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Figure 2. Use case MoRa (mobile LoRaWAN air sensor).

   In a proof-of-concept approach, we wanted to develop                 considered. Communication takes place via a centralized ad-
a mobile particulate-matter-measuring device based on the               ministration unit (e.g., via a gateway).
SDS011 sensors that makes it possible to transmit data over                MoRa incorporates all sensors (temperature and humidity
long distances. This is done with a LPWAN (low-power                    sensors, PM sensor, GPS, and LoRaWAN radio modules).
wide-area network) extension instead of Wi-Fi. LPWAN                    The measurements can only be started manually via a TFT
makes it possible to transmit small data units over long dis-           touchscreen (see Fig. 2). Users receive instant feedback on
tances with a low energy consumption (Penkov et al., 2017;              the particulate-matter concentration on site. The measure-
Petäjäjärvi et al., 2017). We focus on LoRa (long range)7 as            ments are transmitted via the LoRaWAN network (Wixted
a LPWAN technology. This is called LoRaWAN in the fol-                  et al., 2016). Manual measurements are possible at all acces-
lowing.                                                                 sible locations. MoRa can be operated with a rechargeable
   One goal is to simplify the collection of sensor data even           battery (e.g., lithium-ion rechargeable batteries, type 18650).
in previously inaccessible areas. With the help of these hard-          As MoRa only carries out manual measurements, the energy
ware extensions and the new network protocols, the data-                requirement is considerably low. This compensates the high
quality dimension of completeness could be improved by                  energy consumption of the display.
better spatial coverage and quick data updates.                            CoRa has either a non-permanent power source (battery)
   For different application scenarios, we considered the two           or – like in this scenario – is equipped with solar cells to
development variants, MoRa and CoRa. MoRa is the abbre-                 harvest energy and extend the device operating lifetime. Al-
viation of the mobile LoRaWAN air sensor, and CoRa is                   though CoRa has been optimized for stationary use (see
the abbreviation of constrained LoRaWAN air sensor. With                Fig. 3), the sensor is not necessarily tied to a fixed installation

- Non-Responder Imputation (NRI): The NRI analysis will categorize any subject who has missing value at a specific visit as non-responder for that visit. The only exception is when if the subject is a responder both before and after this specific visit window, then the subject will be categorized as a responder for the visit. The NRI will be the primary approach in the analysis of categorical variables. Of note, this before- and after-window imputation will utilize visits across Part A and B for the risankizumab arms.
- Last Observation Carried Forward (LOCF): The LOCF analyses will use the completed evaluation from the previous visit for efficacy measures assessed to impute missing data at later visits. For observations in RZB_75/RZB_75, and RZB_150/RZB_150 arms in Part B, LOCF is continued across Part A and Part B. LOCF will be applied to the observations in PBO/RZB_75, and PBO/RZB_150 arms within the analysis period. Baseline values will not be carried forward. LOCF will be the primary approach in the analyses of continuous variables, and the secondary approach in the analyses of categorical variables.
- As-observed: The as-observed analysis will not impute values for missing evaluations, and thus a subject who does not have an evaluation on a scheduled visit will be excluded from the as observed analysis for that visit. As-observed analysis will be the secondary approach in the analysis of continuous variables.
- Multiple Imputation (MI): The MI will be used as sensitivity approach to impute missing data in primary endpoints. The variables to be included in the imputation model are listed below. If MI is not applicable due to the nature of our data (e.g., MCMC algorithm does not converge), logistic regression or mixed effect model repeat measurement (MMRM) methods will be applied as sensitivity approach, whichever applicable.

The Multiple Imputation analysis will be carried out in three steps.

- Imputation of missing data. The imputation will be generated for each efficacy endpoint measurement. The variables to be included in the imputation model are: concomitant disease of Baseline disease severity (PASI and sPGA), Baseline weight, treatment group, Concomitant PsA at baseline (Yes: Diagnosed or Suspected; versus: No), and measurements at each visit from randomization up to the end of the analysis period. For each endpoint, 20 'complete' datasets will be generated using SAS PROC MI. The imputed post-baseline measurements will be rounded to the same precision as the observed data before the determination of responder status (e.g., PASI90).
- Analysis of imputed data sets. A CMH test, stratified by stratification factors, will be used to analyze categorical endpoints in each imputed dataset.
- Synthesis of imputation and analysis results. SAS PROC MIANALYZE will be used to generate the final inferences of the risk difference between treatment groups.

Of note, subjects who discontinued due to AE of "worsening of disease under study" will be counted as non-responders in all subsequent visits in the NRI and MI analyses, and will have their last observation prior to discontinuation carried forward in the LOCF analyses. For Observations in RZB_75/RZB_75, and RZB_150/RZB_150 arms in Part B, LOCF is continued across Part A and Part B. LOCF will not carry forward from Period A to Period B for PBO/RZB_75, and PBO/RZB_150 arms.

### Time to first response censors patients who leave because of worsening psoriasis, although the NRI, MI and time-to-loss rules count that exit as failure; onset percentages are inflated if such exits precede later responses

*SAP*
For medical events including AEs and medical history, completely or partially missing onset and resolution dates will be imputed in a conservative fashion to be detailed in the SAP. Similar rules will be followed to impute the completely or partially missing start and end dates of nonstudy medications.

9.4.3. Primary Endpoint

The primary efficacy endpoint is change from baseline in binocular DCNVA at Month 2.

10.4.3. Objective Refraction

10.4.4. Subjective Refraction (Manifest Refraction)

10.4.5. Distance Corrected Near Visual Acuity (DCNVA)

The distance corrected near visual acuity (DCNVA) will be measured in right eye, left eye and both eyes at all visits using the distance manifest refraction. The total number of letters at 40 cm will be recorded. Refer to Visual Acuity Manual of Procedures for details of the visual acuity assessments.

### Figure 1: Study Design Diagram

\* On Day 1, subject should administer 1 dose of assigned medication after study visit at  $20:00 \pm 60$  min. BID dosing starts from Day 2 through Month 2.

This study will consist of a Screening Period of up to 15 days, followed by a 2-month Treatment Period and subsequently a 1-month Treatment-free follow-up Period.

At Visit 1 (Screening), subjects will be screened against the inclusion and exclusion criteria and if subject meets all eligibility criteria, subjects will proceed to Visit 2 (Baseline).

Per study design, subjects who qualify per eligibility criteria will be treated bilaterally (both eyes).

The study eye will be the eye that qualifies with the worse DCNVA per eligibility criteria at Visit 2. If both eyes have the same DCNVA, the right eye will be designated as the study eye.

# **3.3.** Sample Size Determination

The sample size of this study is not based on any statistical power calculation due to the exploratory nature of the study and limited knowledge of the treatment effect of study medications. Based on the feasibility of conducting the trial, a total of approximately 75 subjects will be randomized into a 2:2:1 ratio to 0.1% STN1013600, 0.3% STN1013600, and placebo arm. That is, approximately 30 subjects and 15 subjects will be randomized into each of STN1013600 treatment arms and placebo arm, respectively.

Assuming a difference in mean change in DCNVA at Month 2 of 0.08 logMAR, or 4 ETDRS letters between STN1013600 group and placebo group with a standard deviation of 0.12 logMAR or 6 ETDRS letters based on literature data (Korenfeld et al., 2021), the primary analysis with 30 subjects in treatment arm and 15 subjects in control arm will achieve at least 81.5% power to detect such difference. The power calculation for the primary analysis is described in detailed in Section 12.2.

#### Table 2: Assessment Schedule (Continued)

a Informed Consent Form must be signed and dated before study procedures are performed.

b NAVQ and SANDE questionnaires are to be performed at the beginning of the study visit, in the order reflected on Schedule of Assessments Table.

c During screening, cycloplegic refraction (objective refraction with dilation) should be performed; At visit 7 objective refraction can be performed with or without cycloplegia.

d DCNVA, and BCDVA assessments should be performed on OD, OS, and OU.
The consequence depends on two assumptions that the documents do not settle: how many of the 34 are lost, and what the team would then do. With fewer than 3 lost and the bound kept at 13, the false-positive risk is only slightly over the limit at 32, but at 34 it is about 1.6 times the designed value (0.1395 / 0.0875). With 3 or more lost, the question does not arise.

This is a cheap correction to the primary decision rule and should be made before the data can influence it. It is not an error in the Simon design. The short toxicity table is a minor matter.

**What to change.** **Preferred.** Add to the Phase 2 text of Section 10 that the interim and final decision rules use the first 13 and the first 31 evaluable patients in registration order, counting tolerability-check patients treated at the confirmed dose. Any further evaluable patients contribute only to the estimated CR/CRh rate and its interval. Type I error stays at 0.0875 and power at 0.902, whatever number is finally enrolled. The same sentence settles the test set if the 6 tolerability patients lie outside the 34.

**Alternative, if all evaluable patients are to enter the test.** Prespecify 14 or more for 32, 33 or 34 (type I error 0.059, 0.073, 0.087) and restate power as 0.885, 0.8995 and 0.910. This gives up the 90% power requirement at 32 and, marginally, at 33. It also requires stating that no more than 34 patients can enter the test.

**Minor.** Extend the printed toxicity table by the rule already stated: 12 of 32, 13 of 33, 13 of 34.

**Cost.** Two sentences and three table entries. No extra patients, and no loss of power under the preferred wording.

MoRa, we are targeting a mobile handheld device which can               location. It is equipped with the same sensors as MoRa but
record and send measurements in any location at the push of a           without the energy-intensive display. The main requirements
button. CoRa is a stationary variant (fixed installation) which         here are extended operation time and weather resistance. In
is intended for long-term operation and is therefore intended           principle, CoRa is an autonomous unit which can be set up
to record long-term measurements for extended evaluation.               fast and works autonomously to measure air quality in fixed
Both have mostly identical components. However, the appli-              time intervals.
cation purpose determines which of the two variants can be

   7 (last access: 24 October 2019).

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Figure 3. Use case CoRa (constrained LoRaWAN air sensor).

3.3   Sensing architecture                                       4   PM data quality
Figure 4 gives an overview of the system architecture. The
                                                                 Low-cost sensors for measuring the concentrations of partic-
sensor nodes CoRa and MoRa communicate via LoRaWAN
                                                                 ulate matter in the atmosphere have limitations in accuracy,
and MQTT-SN (Message Queuing Telemetry Transport for
                                                                 which are documented in their data sheets and certain scien-
Sensor Networks) with an MQTT-SN gateway.
                                                                 tific studies (Crilley et al., 2018; Kumar et al., 2015).
   The MQTT-SN is a standard of the International Busi-
                                                                     Sensors may suffer from anomalies and external in-
ness Machines Corporation (IBM). It was designed for
                                                                 fluences, especially relative humidity (RH) and tempera-
cost-effective wireless sensor networks (WSNs; Truong and
                                                                 ture (LUBW Landesanstalt für Umwelt, Messungen und
Stanford-Clark, 2013). MQTT-SN is a version of the MQTT
                                                                 Naturschutz Baden-Württemberg, 2017). These low-cost
standard. MQTT-SN supports connectionless protocols and
                                                                 sensors, however, can have significant benefits when con-
does not explicitly require TCP/IP. The protocol is optimized
                                                                 textual information like weather, location, or measurement
for networks with low minimal transmission units (MTUs).
                                                                 time is used for online data stream processing. The sensor
This allows us to use MQTT-SN on non-IP-based networks.
                                                                 nodes have a maximum survival range determined by the rel-